All views can be color coded by people, group, and the firm. A person will be color-coded green if the user has a relationship with that person, and red if the user does not. A group will be color-coded green if it contains any green subgroups or green users, and red otherwise. A firm will be color-coded green if the user has a relationship with any member of that firm, and red otherwise. A contact list will be color-coded green if the user has a relationship with any member of that contact list.
The user can highlight multiple people on the right side. If nobody is highlighted, or if anybody that is highlighted has a relationship with the user, then the “invite” button can be grayed out. If nobody is highlighted, or multiple people are highlighted, then the “details” button can be grayed out. The people picker employs a similar interface to the address book.
A full-featured user interface application can also include a number of additional windows, allowing users and administrators to input information, select values, set preferences, and otherwise control and interact with the system. As for the windows presented above for purposes of illustration, the exact configuration of these windows can be changed without substantial impact on features available to the invention. In the embodiment presented here, additional windows can relate to the following topics: Interests, Contact Lists, Bundles, My Profile, Business Card Editor and Change Password, Interest Lists Manager, Summary, General, Tickers, Sectors, Regions, Countries, Contact Lists Manager, Statistics, Most Active, Publication, Coverage Gap, Admin (Administer User), Firm Directory, Add/Edit User (General), Add/Edit User (Permissions), Add/Edit User (Groups), Add/Edit User (Interests), Admin (Administer Firm), Group Directory, Bundle Expiration, Admin (Administer Bundles), Administer Bundles, Reference Data Finders and Pickers, Ticker Picker, Sector Picker, Region Picker, Country Picker, User Role Selector, and Bundle Type Selector.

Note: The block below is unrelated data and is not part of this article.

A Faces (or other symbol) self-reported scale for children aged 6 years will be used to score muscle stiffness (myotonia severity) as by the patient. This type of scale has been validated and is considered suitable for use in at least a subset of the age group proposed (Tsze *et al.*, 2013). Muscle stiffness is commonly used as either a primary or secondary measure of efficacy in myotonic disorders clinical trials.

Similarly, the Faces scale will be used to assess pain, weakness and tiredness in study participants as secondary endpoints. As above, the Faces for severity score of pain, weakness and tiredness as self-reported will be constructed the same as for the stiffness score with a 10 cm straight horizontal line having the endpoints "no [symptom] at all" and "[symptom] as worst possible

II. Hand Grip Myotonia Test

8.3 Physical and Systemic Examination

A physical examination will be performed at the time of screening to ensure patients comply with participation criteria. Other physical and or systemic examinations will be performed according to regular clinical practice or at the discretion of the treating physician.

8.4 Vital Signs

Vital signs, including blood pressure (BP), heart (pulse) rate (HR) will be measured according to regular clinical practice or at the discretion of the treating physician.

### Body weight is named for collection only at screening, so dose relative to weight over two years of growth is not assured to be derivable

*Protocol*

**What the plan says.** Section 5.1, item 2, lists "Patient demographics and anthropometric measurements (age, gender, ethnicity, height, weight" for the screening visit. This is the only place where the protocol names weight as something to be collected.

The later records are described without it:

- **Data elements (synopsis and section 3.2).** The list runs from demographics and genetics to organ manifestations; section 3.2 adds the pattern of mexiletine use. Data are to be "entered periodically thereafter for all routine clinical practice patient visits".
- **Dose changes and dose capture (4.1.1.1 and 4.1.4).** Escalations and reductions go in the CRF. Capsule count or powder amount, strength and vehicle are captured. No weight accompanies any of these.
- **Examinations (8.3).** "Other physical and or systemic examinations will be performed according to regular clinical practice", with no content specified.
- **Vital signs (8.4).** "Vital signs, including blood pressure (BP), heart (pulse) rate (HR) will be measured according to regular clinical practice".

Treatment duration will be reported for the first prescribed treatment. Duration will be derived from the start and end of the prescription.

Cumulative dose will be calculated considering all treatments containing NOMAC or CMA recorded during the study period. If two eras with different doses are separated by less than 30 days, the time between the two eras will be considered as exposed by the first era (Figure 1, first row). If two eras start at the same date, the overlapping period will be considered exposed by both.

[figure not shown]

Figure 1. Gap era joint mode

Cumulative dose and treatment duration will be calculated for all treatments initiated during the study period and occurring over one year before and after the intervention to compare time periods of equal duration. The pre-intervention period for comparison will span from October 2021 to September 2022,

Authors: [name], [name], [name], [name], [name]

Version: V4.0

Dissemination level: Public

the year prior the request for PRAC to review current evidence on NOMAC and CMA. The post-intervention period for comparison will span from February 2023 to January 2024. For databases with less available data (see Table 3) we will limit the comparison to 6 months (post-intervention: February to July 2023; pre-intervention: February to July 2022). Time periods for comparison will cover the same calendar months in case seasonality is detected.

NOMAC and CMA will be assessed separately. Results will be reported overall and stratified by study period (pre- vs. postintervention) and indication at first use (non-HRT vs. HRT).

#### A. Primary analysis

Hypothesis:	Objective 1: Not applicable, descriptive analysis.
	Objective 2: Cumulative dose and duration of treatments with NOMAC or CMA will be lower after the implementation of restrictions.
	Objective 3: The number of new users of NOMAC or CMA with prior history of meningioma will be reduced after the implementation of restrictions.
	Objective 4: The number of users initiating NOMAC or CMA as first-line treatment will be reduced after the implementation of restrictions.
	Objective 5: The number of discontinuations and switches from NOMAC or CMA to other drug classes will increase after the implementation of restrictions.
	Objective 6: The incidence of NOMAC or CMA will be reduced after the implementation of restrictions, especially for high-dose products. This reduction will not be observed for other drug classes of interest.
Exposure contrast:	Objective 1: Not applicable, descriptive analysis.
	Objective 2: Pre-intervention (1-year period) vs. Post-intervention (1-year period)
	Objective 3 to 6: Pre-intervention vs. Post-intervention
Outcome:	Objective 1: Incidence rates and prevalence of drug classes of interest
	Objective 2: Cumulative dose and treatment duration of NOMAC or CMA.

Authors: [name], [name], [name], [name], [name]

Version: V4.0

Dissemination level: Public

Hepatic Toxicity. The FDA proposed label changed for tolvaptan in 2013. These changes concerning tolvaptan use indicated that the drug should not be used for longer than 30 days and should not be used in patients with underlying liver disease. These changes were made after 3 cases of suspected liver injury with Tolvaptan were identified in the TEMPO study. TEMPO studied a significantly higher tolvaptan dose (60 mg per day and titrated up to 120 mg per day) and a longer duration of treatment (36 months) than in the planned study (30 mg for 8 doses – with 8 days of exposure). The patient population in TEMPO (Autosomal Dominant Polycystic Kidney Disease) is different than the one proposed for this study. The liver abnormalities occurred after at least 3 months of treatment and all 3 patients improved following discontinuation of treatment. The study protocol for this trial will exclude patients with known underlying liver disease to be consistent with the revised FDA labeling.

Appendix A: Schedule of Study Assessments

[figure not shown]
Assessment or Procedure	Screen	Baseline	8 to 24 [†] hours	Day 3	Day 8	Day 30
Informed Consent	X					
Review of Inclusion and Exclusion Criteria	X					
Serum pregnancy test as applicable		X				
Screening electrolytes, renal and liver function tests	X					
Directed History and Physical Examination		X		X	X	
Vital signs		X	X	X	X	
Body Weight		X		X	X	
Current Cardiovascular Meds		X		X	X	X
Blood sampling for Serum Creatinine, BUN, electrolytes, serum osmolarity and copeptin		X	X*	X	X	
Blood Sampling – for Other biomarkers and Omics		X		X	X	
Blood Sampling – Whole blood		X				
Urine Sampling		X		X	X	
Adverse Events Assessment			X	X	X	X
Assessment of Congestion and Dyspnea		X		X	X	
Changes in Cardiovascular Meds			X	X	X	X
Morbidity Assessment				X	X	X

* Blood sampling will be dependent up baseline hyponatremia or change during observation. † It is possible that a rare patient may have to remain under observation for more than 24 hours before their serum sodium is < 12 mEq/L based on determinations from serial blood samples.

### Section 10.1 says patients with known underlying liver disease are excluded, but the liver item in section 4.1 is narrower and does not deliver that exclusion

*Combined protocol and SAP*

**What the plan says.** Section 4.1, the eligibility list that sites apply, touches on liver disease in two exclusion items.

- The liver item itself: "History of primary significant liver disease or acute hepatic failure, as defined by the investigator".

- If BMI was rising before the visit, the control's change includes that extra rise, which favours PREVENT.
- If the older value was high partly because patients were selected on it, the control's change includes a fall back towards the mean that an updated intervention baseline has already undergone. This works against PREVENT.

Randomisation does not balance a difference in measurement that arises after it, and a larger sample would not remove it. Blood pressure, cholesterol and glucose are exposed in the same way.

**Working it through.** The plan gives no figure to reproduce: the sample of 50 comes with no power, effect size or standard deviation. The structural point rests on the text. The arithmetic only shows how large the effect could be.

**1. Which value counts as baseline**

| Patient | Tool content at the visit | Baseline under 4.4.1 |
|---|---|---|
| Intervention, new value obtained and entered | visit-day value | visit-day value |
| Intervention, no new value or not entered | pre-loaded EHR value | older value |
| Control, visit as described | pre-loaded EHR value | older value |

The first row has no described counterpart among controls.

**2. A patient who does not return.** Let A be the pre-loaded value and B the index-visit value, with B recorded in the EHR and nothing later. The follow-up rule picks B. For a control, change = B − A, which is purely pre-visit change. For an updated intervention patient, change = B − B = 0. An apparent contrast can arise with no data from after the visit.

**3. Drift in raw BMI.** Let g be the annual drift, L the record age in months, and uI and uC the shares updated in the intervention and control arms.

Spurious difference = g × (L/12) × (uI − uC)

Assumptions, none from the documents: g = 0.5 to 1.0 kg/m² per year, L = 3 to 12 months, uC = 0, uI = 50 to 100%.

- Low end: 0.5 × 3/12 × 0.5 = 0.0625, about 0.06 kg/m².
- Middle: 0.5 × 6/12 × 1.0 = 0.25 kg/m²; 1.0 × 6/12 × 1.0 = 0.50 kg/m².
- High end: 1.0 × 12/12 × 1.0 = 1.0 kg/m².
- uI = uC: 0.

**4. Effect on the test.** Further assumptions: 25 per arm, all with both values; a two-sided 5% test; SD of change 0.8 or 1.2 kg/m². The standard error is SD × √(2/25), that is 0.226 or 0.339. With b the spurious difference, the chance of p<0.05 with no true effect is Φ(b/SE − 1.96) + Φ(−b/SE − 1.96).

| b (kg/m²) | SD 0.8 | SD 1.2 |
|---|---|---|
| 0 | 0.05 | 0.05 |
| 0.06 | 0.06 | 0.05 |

Since profiles are provided to XIA from the user interface applications, these can be updated automatically before being provided to the aggregation servers. Using this capability, a portfolio management system could be tied directly into the profiling systems of the aggregation server, for example. Such a system would allow profiles to be automatically updated and as positions are established and liquidated, ensuring that information flow is always relevant, and eliminating time-consuming profile maintenance. As trades are conducted on a mutual fund, for example, the profile for the fund is automatically updated. So when the fund sells all of its stock in the ACME corporation, the profile no longer includes an entry for ACME.
While the system's user interface is based on software-based graphical user interface elements, it could also be implemented in other ways, such as using physically actuated controls or auditory prompts. The function and structure of the user interface elements can also be broken down in different ways than those shown in figures, with elements being combined, separated, or recast as appropriate. And while the system's user interface elements are presented as displayed in windows, one of ordinary skill in the art would recognize that they could also be displayed in other types of display regions, such as screens, cards, or pages.
Certain data—notably, the meta data describing bundles that can be downloaded through applications that interact with the system—is distributed, i.e. it is persisted on a variety of servers. In situations where data is duplicated in multiple locations, there is potential for problems: